The Importance of Your Mortgage Down Payment

A mortgage down payment is paid to the mortgage company in exchange for your loan. This sum would be forfeited if you ever defaulted on your loan and proceeded to foreclosure. While low down payment mortgages were popular in the 1990s and early 2000s, the mortgage crisis that followed led to more demanding down payments. A down payment affects your ability to achieve loan approval, the interest rate on your loan, your monthly payments and the cost of your mortgage insurance.

Loan Approval

After the credit collapse of 2007, mortgage lenders generally said goodbye to low or no down payment loans. It is common for a lender to require between 7 and 10 percent on a good credit loan and much higher on a bad credit loan. The primary exception is a loan with a guarantee. Guarantees provided by the Federal Housing Administration or a similar agency assure the lender the loan will be fulfilled, even if the individual buyer defaults. Part of the benefit of such a loan to the borrower is a lower down payment requirement. An FHA loan may be obtained with as little as 3.5 percent down.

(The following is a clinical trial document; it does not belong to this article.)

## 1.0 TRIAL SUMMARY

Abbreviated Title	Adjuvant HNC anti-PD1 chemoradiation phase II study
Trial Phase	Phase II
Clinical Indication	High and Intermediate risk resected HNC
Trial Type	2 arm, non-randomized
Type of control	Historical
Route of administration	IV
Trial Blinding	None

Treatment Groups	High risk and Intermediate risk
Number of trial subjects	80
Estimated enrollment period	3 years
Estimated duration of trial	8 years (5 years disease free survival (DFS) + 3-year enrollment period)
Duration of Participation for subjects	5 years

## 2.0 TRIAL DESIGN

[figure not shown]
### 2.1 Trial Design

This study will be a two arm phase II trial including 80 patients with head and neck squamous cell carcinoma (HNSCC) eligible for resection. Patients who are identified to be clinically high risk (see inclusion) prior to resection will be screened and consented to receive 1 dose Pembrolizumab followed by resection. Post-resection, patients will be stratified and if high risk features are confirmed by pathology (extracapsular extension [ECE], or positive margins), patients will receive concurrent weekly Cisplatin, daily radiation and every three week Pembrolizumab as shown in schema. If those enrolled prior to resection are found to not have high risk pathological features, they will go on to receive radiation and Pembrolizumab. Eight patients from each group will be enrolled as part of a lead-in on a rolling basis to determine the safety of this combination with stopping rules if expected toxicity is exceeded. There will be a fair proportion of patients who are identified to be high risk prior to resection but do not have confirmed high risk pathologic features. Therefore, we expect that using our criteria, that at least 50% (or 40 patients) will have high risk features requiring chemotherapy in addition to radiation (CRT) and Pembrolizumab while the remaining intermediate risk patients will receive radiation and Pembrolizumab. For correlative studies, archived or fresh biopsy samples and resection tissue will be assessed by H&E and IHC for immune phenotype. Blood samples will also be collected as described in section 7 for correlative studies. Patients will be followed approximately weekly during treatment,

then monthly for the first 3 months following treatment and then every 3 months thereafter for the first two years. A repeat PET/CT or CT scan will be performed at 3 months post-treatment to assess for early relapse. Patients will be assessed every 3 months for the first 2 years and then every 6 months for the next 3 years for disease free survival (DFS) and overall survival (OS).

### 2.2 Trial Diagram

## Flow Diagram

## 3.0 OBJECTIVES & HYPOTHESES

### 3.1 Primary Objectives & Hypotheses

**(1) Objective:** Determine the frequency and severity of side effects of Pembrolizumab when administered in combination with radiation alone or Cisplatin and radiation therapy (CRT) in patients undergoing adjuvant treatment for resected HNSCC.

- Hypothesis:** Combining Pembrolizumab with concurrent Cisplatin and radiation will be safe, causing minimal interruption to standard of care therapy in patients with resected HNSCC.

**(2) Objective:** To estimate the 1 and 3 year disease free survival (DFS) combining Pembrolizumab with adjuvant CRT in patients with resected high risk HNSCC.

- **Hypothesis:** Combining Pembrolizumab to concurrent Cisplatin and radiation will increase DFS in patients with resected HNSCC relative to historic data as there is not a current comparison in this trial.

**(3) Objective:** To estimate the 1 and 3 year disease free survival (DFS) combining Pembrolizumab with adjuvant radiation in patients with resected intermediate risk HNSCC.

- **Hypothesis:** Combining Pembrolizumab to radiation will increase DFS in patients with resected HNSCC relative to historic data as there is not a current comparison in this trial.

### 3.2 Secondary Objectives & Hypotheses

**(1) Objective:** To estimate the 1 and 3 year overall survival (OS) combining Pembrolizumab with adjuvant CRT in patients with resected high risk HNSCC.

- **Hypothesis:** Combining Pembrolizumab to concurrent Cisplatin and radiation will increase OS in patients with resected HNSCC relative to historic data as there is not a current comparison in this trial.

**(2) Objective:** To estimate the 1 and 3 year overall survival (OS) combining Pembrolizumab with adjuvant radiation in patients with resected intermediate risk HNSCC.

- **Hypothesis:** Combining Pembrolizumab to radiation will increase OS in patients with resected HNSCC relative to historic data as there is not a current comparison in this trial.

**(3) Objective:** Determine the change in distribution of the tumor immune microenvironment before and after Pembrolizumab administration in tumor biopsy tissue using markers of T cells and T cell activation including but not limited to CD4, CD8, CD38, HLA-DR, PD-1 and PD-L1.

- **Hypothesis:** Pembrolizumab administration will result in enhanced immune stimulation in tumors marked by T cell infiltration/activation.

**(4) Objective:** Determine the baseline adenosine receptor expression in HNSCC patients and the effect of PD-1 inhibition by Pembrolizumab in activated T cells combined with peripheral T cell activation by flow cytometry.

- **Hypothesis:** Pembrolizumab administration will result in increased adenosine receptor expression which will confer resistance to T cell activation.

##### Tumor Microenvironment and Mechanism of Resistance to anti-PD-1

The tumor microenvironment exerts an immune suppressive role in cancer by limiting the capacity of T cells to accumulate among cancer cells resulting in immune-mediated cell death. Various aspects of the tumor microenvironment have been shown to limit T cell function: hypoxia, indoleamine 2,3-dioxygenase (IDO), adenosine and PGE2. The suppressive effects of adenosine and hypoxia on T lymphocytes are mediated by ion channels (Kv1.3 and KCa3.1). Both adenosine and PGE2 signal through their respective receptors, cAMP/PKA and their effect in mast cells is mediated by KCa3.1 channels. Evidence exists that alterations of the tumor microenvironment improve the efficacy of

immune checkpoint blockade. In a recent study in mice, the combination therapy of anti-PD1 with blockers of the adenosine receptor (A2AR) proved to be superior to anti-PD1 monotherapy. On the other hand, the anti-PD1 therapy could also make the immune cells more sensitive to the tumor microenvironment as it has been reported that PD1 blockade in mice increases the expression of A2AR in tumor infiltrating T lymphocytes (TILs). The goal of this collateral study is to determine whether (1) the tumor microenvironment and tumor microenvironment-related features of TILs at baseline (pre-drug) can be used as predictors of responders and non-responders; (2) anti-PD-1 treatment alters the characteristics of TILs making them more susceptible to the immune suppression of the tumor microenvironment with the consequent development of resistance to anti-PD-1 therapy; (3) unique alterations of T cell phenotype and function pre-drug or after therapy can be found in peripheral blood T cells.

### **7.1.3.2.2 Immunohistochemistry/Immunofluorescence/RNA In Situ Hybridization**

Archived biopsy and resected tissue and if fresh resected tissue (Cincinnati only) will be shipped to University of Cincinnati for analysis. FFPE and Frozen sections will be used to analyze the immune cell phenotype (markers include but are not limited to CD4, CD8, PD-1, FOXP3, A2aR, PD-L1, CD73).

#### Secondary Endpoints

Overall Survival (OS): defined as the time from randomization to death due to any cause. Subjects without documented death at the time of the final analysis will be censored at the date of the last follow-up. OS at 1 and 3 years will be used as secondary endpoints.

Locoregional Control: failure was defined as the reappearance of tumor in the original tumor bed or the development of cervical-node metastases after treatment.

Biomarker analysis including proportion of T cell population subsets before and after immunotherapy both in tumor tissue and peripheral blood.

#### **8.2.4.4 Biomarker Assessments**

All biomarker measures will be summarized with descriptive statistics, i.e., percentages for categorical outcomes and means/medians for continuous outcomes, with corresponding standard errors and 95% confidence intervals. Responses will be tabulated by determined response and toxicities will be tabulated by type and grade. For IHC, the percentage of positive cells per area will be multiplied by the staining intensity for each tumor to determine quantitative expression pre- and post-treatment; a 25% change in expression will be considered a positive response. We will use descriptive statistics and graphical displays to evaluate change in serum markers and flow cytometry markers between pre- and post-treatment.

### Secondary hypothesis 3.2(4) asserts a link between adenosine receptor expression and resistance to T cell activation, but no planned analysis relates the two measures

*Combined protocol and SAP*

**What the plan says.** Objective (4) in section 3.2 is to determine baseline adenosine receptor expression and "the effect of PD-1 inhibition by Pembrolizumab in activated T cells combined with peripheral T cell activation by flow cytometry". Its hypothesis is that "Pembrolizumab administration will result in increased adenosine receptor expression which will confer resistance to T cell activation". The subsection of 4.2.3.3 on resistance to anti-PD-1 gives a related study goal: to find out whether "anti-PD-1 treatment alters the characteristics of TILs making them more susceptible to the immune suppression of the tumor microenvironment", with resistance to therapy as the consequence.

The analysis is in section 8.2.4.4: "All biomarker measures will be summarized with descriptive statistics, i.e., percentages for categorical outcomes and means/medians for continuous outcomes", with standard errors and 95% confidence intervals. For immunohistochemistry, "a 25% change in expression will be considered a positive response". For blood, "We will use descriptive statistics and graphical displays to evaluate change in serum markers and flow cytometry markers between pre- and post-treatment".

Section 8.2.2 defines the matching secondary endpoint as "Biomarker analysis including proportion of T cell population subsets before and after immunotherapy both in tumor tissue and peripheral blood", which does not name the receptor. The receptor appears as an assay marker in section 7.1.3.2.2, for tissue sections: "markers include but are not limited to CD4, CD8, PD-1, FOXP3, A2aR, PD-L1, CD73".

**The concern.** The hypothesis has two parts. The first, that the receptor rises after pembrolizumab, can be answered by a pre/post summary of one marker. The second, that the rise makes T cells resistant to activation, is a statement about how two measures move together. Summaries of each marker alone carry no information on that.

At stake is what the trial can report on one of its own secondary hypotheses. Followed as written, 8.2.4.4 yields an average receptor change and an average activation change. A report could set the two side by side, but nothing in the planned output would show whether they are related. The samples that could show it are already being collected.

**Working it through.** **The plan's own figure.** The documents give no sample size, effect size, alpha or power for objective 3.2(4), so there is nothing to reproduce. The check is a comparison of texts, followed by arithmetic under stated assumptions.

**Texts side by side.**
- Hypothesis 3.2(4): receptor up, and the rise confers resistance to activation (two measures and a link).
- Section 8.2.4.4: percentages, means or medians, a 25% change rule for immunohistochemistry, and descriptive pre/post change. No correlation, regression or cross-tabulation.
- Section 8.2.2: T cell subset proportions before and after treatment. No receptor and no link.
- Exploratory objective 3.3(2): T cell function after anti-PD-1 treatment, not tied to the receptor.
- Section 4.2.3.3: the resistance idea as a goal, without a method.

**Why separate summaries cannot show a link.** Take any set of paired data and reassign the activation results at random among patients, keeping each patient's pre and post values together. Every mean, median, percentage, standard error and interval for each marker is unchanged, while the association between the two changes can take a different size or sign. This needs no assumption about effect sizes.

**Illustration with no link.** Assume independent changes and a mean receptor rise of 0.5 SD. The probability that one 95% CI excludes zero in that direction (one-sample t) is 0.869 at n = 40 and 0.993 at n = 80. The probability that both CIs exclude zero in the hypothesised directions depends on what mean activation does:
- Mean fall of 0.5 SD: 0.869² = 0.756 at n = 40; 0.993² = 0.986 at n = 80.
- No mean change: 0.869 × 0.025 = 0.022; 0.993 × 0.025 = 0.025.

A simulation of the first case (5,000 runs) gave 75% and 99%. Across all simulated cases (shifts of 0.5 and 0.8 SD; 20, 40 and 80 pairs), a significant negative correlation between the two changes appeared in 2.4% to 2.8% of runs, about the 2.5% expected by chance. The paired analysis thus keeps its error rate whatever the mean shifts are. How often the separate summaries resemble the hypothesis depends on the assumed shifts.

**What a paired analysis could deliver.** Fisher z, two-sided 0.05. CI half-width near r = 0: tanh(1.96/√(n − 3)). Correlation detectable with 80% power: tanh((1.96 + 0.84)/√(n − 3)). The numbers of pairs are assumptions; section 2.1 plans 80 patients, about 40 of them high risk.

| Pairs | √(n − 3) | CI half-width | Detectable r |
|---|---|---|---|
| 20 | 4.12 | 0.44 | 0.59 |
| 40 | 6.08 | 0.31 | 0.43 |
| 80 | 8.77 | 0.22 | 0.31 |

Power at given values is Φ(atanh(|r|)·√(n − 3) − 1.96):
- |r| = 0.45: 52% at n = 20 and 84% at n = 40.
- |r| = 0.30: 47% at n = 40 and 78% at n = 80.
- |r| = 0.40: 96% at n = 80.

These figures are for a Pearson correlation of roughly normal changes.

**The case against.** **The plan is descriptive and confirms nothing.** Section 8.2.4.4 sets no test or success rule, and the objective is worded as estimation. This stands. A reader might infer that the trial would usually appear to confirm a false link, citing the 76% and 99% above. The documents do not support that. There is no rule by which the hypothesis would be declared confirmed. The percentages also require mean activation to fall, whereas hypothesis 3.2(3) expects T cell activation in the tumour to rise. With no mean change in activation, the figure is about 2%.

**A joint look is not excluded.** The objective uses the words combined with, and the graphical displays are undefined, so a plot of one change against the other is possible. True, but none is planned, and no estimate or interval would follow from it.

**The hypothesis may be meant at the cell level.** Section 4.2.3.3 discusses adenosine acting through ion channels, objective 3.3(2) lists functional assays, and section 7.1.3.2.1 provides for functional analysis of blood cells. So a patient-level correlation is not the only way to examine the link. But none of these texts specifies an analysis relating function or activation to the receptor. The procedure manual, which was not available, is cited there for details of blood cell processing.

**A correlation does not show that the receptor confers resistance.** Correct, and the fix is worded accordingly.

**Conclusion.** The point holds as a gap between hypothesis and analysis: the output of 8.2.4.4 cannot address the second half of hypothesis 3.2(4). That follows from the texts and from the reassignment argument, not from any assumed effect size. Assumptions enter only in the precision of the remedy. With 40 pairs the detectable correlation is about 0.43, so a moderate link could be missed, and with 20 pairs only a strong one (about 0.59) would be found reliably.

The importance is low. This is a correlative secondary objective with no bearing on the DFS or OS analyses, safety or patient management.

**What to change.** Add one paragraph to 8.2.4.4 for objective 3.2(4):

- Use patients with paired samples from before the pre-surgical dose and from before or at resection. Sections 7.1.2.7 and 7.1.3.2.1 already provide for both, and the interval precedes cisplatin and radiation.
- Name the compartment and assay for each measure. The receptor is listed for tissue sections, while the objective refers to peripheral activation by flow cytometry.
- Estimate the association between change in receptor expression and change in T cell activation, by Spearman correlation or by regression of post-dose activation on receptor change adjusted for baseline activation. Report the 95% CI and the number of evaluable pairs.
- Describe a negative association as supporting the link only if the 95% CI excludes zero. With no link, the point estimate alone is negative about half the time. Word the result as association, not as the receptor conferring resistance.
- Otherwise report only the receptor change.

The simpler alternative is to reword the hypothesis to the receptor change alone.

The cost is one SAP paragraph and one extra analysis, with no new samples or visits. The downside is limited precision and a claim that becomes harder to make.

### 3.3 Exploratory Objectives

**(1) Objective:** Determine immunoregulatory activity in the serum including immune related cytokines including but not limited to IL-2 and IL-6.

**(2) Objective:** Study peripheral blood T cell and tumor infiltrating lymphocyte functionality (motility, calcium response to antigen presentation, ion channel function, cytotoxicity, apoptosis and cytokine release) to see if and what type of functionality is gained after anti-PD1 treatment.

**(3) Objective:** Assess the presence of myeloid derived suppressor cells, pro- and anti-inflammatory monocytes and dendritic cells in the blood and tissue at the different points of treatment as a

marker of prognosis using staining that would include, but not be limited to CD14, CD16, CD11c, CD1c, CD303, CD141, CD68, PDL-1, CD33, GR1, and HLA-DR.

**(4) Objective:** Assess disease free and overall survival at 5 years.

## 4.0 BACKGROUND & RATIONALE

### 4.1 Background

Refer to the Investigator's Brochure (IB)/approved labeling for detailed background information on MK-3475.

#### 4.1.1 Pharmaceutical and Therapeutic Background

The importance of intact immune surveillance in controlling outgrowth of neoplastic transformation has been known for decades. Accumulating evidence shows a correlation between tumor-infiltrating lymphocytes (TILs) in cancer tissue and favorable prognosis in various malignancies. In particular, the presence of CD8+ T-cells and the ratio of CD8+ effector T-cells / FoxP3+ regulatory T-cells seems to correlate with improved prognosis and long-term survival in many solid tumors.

Interest Rate

With a private mortgage loan, the interest rate of the loan depends on three primary factors: first, the credit score of the borrower; second, the terms of the monthly payment; and third, the down payment. The down payment size works to reduce the principal sum taken from the mortgage company. Making the down payment is also an act of goodwill to the lender since it serves as collateral, in addition to the home itself, on the mortgage. All other factors being equal, a borrower who places a higher down payment on a loan will receive a better interest rate in response.

Monthly Payments

Since the down payment placed on a mortgage reduces the total sum owed, monthly payments on the sum will be lower. For example, if you purchase a $300,000 home with a 30-year mortgage and put 10 percent down, you will have to pay off $270,000 plus interest in those 30 years. However, with 20 percent down, you will have to pay off only $240,000 plus interest. The total interest on this sum is lower, and the monthly payments are lower as a result. An alternative to low monthly payments is a shorter loan. It is possible to opt for a 15-year option while keeping monthly payments low by placing down a large sum.

Mortgage Insurance

One of the key facts about down payments is often less known on the market. If you place at least 20 percent down on a mortgage, you can generally avoid private mortgage insurance. For many of the earlier years of a traditional mortgage, the lender will require you to purchase mortgage insurance to help guarantee against a default on the property. Only once you have paid down a significant amount of equity in the home will this requirement be removed. However, if you own at least 20 percent equity in the home from the start, lenders will forgo this requirement, making the cost of ownership of the home far lower.